Came in a cab,
                And played a piece in C;
                While on his horn,
                The Unicorn
                Blew, You’ll Remember Me.

                “To give a touch
                Of early Dutch
                To this great feast of feasts,
                I’ll drink ten drops
                Of Holland’s schnapps,”
                Spoke out the King of Beasts.
                “That must taste fine,”
                Said the Porcupine,
                “Did you see him smack his lip?”
                “I’d smack mine, too,”
                Cried the Kangaroo,
                “If I didn’t have the pip.”

                The Lion stood,
                And said: “Be good
                Enough to look this way;
                Court Etiquette
                Do not forget,
                And mark well what I say:
                My royal wish
                Is ev’ry dish
                Be tasted first by me.”
                “Here’s where I smile,”
                Said the Crocodile,
                And he climbed an axle-tree.

                The soup was brought,
                And quick as thought,
                The Lion ate it all.
                “You can’t beat that,”
                Exclaimed the Cat,
                “For monumental gall.”
                “The soup,” all cried.
                “Gone,” Leo replied,
                “‘Twas just a bit too thick.”
                “When we get through,”
                Remarked the Gnu,
                “I’ll hit him with a brick.”

                The Tiger stepped,
                Or, rather, crept,
                Up where the Lion sat.
                “O, mighty boss
                I’m at a loss
                To know where I am at.
                I came to-night
                With appetite
                To drink and also eat;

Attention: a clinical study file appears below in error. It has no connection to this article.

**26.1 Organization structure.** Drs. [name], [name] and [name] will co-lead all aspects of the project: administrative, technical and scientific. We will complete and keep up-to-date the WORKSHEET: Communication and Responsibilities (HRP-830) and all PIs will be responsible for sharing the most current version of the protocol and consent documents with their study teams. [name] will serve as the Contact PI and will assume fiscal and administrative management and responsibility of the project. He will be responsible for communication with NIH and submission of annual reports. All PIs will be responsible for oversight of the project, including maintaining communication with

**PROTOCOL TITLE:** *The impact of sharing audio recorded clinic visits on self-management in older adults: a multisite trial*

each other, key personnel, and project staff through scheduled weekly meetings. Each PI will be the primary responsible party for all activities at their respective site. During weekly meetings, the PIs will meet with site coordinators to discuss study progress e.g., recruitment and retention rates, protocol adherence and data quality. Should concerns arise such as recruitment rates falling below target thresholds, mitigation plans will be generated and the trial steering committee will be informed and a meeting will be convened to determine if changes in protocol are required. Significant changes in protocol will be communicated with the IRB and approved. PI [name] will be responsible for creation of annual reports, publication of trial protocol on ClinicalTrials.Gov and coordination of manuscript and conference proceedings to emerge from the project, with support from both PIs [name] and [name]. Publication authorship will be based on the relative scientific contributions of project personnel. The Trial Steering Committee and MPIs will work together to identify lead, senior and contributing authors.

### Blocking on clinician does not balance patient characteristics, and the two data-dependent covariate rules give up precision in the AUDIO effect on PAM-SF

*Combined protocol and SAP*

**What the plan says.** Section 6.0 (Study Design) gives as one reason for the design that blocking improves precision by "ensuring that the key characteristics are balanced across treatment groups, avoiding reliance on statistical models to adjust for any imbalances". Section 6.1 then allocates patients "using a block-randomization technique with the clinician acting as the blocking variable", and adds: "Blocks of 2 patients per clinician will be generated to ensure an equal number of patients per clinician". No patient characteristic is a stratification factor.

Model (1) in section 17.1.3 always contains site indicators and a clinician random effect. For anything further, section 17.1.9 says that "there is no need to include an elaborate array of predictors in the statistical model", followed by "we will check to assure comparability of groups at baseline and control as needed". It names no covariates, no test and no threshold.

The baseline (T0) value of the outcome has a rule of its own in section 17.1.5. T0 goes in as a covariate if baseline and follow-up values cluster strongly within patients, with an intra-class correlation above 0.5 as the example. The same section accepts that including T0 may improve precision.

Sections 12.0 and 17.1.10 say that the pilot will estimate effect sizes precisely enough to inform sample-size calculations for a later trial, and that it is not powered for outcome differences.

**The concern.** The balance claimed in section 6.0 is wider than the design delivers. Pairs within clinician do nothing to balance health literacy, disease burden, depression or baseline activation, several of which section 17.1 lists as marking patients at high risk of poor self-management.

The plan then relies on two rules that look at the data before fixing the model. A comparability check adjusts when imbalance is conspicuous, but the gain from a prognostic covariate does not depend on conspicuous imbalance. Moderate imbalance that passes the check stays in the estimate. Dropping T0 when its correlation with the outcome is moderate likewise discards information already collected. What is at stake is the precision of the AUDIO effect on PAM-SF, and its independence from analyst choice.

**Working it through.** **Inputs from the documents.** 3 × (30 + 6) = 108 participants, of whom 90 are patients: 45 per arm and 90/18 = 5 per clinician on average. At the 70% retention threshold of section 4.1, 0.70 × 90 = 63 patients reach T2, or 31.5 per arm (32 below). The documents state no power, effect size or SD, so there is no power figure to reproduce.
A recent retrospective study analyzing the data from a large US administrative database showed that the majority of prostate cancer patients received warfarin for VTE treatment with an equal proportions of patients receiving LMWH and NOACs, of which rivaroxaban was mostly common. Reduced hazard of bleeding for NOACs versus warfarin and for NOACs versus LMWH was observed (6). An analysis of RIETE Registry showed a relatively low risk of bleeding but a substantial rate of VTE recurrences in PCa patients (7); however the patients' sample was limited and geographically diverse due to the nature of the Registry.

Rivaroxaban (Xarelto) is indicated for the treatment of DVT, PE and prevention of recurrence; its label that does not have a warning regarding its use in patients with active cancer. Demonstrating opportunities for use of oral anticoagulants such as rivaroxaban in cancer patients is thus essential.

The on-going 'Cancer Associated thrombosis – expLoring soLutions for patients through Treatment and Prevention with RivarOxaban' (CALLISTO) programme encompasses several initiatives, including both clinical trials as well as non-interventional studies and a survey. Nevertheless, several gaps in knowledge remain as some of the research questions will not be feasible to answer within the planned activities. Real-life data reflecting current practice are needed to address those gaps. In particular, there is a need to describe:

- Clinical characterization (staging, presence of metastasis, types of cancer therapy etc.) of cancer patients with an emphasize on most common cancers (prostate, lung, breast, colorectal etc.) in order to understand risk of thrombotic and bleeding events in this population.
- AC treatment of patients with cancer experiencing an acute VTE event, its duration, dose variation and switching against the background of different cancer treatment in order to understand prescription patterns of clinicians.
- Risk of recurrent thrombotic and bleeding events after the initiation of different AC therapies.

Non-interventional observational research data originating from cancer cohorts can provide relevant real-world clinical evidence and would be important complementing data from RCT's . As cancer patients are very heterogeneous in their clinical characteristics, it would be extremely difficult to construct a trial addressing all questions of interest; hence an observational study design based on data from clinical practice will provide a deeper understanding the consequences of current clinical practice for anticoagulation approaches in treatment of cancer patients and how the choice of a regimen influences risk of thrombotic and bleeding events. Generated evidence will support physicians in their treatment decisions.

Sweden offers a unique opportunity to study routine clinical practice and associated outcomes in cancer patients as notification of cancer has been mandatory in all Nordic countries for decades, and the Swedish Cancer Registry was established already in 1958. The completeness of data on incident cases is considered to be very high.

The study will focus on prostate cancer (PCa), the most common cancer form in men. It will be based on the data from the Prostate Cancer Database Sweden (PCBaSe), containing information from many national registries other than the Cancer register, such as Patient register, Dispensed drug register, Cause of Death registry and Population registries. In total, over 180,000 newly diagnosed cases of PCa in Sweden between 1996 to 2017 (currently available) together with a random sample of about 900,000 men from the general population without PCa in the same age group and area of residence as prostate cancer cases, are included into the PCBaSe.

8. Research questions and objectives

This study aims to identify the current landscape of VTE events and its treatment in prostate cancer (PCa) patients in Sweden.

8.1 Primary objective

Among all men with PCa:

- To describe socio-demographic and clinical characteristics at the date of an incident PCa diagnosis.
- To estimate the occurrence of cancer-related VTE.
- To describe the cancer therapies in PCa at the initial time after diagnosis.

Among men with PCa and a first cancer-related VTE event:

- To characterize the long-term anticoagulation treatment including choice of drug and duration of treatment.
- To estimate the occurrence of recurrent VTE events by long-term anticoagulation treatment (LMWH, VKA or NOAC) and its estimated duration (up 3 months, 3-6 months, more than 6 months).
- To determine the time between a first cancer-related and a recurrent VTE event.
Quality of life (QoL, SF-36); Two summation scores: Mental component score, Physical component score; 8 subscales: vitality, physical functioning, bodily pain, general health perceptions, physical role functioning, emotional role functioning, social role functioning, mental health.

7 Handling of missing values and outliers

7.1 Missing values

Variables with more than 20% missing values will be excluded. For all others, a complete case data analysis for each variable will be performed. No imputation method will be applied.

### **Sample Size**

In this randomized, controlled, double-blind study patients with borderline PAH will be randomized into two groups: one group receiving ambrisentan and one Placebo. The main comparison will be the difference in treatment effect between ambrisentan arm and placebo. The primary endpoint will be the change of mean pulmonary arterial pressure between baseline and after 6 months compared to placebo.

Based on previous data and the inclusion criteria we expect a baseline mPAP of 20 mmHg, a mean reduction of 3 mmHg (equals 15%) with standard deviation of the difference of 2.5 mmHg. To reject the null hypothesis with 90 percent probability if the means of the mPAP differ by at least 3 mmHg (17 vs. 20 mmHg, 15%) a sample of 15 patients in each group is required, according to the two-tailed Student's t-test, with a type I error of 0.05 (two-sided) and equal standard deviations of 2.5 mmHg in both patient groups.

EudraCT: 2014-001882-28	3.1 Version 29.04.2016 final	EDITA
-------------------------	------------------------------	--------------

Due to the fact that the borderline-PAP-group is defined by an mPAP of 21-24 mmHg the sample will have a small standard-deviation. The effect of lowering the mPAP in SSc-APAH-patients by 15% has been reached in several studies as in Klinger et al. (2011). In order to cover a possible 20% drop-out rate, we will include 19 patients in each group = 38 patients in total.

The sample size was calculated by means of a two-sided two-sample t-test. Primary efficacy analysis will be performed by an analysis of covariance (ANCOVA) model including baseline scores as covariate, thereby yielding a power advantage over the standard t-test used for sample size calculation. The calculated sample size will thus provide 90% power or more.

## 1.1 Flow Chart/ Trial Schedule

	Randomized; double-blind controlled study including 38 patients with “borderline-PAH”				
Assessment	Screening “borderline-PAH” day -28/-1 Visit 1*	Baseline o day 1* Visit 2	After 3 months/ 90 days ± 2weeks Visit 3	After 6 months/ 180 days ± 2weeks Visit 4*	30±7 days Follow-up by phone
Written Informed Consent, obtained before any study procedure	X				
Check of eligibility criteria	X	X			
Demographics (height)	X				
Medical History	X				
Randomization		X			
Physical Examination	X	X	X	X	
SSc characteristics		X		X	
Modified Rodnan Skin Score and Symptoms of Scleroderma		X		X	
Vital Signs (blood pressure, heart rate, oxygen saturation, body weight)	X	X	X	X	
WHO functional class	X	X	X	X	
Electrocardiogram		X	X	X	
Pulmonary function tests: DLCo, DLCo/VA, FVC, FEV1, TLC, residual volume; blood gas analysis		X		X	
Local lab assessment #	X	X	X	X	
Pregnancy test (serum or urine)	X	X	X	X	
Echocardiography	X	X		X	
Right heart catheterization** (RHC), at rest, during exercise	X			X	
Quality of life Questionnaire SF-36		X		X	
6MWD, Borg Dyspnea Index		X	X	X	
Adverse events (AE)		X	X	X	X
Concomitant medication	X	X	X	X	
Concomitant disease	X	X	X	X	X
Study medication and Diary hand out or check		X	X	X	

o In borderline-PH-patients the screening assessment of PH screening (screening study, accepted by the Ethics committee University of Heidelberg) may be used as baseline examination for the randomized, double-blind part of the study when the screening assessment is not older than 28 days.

As a Tiger grand,
                I now demand,
                I get there with both feet.”

                The Lion got
                All-fired hot
                And in a passion flew.
                “Get out,” he cried,
                “And save your hide,
                You most offensive You.
                “I’m not afraid,”
                The Tiger said,
                “I know what I’m about.”
                But the Lion’s paw
                Reached the Tiger’s jaw,
                And he was good and out.

                The salt-sea smell
                Of Mackerel,
                Upon the air arose;
                Each hungry guest
                Great joy expressed,
                And “sniff!” went every nose.
                With glutton look
                The Lion took
                The spiced and sav’ry dish.
                Without a pause
                He worked his jaws,
                And gobbled all the fish.

                Then ate the roast,
                The quail on toast,
                The pork, both fat and lean;
                The jam and lamb,
                The potted ham,
                And drank the kerosene.
                He raised his voice:
                “Come, all rejoice,
                You’ve seen your monarch dine.”
                “Never again,”
                Clucked the Hen,
                And all sang Old Lang Syne.




  1. Hey Bud,
    You captured my interest with this title, and I wasn’t disappointed. Sousa’s fun, but what would you expect from someone who had a tuba named after him?

    Comment by Micky — August 4, 2006 @ 7:17 pm

  2. Hi Micky,

    Thanks for stopping by.

    I had to fiddle with the title until I got it where it is. Thanks for noticing.

    Did you notice too that Sousa’s outfit was made from the same roll of cloth as Mozart’s?–it looks like.


    Comment by Bud Bloom — August 5, 2006 @ 1:46 am